Finally, the fact that whenever you attend forums, presentations are largely centred around statistics that depict the frequency of events and a series of pictures showing how bad things can get, invariably with no evidence of what we can do to make things practically better.
So, what is the solution and what are you doing about it I hear you say. My view is simple, but the solution may be a little more complex.
Organizations in this day and age have to be commercially driven, be they charities, public sector or private sector, small medium or global; they have to be commercially efficient. Top Management are driven by success often evidenced by financial targets.
The most common phrase I hear when discussing business continuity management and disruptive events is “what’s the chances of that happening?” the classic response borne out of risk appetite and risk attitude. Why spend budget on an unlikely event?
Top Management speak of 'risk' - they can comprehend this because it’s built in to us all from birth. Planning is counter intuitive, reacting is natural.
Something we all must do, and I try to, is promote the concept of business continuity as a value adding, commercially driven, essential part of a successful organization. This includes understanding your Top management’s appetite and attitude to risk, their maximum attitude to disruption (over time).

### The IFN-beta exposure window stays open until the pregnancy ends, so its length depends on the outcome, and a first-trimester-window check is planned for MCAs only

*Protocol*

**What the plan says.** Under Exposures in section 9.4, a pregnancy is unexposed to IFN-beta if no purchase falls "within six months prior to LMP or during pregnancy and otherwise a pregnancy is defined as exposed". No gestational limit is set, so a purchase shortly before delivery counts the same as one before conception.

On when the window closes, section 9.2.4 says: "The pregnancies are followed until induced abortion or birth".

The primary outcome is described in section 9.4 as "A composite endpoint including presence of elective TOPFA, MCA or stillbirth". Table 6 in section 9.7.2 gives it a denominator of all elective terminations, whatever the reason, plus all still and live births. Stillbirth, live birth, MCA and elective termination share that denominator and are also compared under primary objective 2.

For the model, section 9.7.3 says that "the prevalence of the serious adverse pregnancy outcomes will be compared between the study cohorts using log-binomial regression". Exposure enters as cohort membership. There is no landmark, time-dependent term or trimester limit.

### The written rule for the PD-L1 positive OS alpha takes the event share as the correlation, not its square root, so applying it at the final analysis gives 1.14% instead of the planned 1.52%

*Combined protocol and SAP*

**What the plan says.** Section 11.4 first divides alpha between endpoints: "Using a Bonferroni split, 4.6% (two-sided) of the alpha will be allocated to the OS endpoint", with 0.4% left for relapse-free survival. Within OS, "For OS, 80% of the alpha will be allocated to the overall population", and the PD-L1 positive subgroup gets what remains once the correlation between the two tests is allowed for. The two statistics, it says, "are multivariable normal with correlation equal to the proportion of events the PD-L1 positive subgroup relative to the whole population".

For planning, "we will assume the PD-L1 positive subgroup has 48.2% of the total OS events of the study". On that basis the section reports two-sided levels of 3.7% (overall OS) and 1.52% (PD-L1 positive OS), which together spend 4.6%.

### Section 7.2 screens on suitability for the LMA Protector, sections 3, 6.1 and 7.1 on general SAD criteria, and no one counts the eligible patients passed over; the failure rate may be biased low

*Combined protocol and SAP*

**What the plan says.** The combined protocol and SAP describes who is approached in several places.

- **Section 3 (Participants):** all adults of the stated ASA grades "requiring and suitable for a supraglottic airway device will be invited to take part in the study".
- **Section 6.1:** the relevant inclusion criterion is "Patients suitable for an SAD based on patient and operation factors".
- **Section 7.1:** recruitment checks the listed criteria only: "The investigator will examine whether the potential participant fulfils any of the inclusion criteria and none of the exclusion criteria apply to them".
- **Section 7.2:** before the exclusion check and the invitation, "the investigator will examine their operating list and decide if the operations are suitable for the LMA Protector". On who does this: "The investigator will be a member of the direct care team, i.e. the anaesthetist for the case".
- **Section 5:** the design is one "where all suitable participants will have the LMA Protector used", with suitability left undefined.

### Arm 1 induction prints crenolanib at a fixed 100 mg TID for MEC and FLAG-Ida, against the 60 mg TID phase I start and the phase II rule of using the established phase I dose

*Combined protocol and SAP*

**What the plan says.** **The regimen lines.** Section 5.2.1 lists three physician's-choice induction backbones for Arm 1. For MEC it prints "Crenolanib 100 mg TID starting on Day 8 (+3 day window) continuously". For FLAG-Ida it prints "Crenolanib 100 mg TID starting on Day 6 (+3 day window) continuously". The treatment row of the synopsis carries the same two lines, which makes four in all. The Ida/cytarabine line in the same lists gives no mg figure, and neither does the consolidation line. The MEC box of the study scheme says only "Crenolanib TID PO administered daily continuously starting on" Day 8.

When it comes to procurement and managing supply chain continuity, Top Management need to understand the 'Risk/resilience Assessed Total Cost of Ownership'.
As an Institute, as BC professionals, we need to place business continuity at the top table by giving Top Management reasons to adopt it based on commercial efficiency, not compliance.
This cultural shift that the BCI Good Practice Guidelines tell us is so hard to measure will happen if we present commercial evidence as to why Top Management need business continuity management.
My part in this transition is to constantly discuss business continuity management in terms of a commercial imperative and offer solutions and concepts, not statistics and photographs.
David Window is the Managing Consultant of Continuity 22301 Ltd in Cheshire, UK.